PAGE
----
By Roy Stevenson
Reselling articles can be tricky business, especially in the age of print and digital media.
In the space of a few weeks I received emails from a few travel writers asking very similar questions. They wanted to know: “can I resell my online stories to other websites” and “can I resell an online story to print magazines?”
These are excellent questions about reselling articles, and if handled incorrectly, they can cause some problems.
Let’s look at each question individually:
“I run two websites of my own. Does this mean that any content I have already published on these two sites cannot be sent to other website editors for publication on their sites?”
Yes, you are correct. It is bad form to give away, or resell, any of your identical articles to another website or blog. Both sites may suffer ranking and traffic loss due to the duplicate content.
And the editor will be very upset if you haven’t disclosed that its been published online somewhere else. They expect original content.
One choice is to remove the article from your website and then donate (or resell) it to another website. Or, you can write fresh content about the same topic for the other website.
The exception to this is syndicated sites, where the syndicator gives credit to the originating site. Also known as syndicated content, you want them include a link back to your original content, and to use the proper metatags. If handled properly, this tells the search engines where the content originated and keeps duplicate content from becoming an issue. (Although beyond the scope of this article, you can read more at this link at Google support.)
“If I want to resell an article to a print publication similar to one of my blog posts, how much should I change it?”
Savvy magazine editors will check to see if your story is anywhere online before they accept it for publication. Once I accidentally sold an article that was already posted on my writer’s website - I forgot it was there.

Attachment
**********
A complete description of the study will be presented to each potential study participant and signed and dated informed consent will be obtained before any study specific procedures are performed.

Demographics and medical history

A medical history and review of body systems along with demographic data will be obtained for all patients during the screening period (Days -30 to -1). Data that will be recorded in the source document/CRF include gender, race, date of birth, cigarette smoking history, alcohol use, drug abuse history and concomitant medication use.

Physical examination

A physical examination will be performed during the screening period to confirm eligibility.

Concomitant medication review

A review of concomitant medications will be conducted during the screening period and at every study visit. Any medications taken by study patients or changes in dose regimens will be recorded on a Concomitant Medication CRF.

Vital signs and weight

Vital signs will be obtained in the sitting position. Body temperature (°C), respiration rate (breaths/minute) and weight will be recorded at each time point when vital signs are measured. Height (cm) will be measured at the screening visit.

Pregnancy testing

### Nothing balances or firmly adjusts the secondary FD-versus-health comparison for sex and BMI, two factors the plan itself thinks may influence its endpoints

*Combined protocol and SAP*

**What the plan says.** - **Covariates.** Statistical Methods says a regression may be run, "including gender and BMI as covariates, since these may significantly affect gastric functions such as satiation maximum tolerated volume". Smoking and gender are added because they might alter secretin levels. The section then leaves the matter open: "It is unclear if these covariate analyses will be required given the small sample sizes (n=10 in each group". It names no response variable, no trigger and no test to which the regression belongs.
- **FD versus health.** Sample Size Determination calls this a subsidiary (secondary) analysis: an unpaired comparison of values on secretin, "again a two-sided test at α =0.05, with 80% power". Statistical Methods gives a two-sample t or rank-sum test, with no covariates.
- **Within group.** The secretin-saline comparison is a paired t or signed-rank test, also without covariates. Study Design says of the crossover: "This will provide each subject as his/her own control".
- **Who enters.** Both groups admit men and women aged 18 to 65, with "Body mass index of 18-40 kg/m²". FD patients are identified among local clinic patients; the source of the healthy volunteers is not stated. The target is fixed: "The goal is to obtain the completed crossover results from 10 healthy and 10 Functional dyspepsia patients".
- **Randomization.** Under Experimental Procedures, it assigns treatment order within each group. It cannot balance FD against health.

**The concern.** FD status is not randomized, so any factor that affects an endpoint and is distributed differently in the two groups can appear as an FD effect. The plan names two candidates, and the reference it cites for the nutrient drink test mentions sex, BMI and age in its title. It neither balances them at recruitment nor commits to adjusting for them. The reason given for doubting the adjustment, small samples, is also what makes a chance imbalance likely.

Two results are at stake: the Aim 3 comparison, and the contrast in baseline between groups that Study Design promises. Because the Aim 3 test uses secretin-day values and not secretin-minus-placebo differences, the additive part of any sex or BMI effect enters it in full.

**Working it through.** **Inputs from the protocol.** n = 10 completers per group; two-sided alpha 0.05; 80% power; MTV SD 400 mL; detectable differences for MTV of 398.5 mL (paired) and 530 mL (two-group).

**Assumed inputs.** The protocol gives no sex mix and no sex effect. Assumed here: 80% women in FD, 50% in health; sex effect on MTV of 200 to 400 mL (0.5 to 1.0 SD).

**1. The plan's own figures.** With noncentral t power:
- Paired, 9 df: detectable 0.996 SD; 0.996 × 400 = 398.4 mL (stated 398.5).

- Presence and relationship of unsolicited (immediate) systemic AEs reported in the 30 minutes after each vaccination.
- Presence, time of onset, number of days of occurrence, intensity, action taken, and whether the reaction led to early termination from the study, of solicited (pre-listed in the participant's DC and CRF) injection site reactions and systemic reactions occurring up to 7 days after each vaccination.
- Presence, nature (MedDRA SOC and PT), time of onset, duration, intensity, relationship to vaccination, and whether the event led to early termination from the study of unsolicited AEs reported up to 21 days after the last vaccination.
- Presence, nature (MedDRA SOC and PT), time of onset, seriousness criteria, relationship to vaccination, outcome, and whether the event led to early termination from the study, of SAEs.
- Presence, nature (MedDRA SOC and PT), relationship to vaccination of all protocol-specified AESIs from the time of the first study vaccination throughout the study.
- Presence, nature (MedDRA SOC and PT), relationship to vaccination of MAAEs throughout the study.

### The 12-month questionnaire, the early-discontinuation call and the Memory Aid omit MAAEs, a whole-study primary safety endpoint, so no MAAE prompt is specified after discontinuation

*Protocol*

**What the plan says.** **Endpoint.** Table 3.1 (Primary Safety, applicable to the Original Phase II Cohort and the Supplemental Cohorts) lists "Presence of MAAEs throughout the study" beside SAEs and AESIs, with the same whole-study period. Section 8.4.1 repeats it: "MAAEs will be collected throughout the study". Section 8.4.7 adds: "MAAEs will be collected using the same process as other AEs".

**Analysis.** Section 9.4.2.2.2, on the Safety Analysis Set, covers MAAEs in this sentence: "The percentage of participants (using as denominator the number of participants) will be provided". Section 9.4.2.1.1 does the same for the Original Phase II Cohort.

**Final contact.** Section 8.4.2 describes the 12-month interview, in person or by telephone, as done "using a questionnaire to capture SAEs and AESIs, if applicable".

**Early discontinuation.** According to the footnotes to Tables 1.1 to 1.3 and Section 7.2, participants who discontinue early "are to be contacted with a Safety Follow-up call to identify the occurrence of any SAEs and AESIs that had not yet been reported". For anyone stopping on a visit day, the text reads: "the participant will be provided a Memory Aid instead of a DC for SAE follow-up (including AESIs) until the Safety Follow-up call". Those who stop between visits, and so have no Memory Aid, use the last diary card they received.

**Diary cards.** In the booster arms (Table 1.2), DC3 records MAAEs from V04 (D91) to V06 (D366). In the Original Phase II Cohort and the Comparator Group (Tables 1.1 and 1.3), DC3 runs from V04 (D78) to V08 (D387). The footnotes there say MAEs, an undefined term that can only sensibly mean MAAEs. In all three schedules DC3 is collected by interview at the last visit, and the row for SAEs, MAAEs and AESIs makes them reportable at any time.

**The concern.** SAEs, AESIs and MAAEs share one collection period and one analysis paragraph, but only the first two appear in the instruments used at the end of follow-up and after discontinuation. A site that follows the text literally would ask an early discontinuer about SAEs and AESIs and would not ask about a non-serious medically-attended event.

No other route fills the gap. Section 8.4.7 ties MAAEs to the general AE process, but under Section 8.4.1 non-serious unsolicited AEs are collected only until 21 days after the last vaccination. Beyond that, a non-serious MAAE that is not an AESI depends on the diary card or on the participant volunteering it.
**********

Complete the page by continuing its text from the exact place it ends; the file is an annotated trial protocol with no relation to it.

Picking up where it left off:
I learned a valuable lesson: always check online prior to pitching an editor!
Editors don't want to see the same, or similar stories online if they’re considering publishing it in their magazine. Editors believe that any story you’re selling should be original. They should not see it online.
This is fair. If travel writers start reselling articles from their website, the magazine editors will get complaints from their subscribers. "Why should I pay for a subscription if I can find the stories online for free?" they will ask.
If you want to resell a story to a print publication, make sure you remove it from your blog or website first.
Now for the good news about this situation:
It you sell it to a print magazine first, you can later post it to your blog or website. Wait a suitable period of time (3-6 months is acceptable).
But, there are a couple of exceptions:
But don't post it on your blog if the print magazine has posted it on their website. It will be duplicate content. Search engine algorithms will detect duplicate content. You don't want to do this! You should link, instead, to the article on the magazine's site.
I received this thorny question from a PitchTravelWrite newsletter subscriber:
“Many magazine editors purchase our articles for publication in their print issues, and then stick them on the Internet without our permission.
My questions are, can they legally publish our work on both sites without getting our permission first? And, should they be paying us more for our stories that they’re going to publish in both these media?
This excellent question affects most freelance writers during their careers. It’s a major point of contention in the freelance writing community.
Theoretically, editors are supposed to ask our permission to post our articles on their websites.